Last will and testament is the official name of a standard will. This is a carefully written document which leaves the estate of the individual who signed the will to named entities or individuals (beneficiaries, legatees, divisees) including percentages or percentages of the estate, specific bequeaths, creation of trusts for management and future dispersal of all or a portion of the estate (a testamentary trust).
A will generally names an executor (and potentially successor executors) to manage the estate, states the authority and responsibilities of the administrator in the management and distribution of the estate, sometimes presents funeral and/or burial directions, nominates guardians of minor kids and spells out other terms. To be legitimate the will must be signed by the person who made it (testator), be dated (but an inaccurate date will not invalidate the will) and witnessed by two individuals (other than in Vermont which requires three). In some states the witnesses should be disinterested, or in some states, a present to a witness is void, however the will is legitimate.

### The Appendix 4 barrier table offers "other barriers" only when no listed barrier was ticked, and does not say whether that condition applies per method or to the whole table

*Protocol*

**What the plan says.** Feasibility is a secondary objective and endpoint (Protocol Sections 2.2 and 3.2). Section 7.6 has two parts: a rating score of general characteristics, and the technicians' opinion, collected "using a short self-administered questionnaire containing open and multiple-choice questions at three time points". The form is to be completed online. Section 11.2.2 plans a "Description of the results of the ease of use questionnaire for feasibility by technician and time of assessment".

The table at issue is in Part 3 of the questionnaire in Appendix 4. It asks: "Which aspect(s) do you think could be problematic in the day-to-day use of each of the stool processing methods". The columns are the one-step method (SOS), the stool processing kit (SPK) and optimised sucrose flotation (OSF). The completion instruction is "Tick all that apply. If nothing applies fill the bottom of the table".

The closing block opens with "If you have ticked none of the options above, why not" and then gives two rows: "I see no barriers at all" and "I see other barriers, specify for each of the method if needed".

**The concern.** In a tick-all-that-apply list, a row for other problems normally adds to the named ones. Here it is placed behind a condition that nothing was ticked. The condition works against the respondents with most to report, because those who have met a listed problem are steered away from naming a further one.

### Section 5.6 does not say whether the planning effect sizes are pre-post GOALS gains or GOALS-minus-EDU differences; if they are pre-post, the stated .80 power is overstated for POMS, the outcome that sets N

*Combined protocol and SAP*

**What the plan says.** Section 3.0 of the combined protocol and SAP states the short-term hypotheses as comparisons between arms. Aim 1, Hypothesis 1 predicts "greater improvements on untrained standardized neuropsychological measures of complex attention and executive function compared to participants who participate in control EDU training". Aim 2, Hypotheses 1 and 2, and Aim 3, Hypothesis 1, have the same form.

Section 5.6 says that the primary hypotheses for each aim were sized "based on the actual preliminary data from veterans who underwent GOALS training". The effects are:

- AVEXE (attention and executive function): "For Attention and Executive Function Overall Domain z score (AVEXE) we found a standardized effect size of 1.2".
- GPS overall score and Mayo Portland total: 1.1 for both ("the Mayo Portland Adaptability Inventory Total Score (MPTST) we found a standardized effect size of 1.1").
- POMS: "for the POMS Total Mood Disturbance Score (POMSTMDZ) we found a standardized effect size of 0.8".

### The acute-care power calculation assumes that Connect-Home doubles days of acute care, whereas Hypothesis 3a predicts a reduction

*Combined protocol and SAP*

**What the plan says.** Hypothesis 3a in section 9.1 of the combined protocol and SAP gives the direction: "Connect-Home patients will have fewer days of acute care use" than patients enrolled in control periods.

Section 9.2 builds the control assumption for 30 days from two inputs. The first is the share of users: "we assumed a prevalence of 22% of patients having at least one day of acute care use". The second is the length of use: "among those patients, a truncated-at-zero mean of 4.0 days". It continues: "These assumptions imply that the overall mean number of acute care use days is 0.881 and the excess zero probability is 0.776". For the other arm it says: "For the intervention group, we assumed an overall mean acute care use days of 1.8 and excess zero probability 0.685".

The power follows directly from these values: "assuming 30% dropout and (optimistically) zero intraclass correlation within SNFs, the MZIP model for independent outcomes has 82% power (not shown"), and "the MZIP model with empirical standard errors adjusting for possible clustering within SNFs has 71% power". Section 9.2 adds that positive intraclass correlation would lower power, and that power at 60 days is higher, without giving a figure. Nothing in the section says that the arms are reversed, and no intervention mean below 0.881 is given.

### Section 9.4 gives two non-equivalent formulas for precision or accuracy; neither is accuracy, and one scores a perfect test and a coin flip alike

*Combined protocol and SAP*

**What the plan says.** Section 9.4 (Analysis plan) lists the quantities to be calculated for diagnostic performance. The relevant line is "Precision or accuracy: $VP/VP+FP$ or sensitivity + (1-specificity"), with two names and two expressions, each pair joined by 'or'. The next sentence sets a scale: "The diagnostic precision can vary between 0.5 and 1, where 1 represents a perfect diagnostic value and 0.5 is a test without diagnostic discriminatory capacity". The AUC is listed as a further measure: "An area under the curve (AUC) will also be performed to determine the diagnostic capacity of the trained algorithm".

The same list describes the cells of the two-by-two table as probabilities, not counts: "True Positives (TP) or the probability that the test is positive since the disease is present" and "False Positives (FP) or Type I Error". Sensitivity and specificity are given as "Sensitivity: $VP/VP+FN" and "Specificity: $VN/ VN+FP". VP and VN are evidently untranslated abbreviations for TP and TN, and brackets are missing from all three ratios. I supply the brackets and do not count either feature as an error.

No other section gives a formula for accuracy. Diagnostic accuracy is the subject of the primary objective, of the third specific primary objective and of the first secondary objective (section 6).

A will entirely handwritten by the testator, signed and dated (a “holographic will”) but without witnesses, is valid in many, however not all, states. If the will (also called a Last Will and Testament) is still in force at the time of the death of the testator (will author), and there is a significant estate and/or real estate, then the will should be probated (authorized by the court, managed and distributed by the administrator under court guidance). If there is no administrator named or the administrator is unable or dead or unwilling to serve, an administrator (“with will annexed”) will be appointed by the court.
A written amendment or addition to a will is called a “codicil” and should be signed, dated and witnessed just as is a will, and should reference the original will it changes. If there is no estate, consisting of the scenario in which the possessions have all been placed in a trust, then the will need not be probated.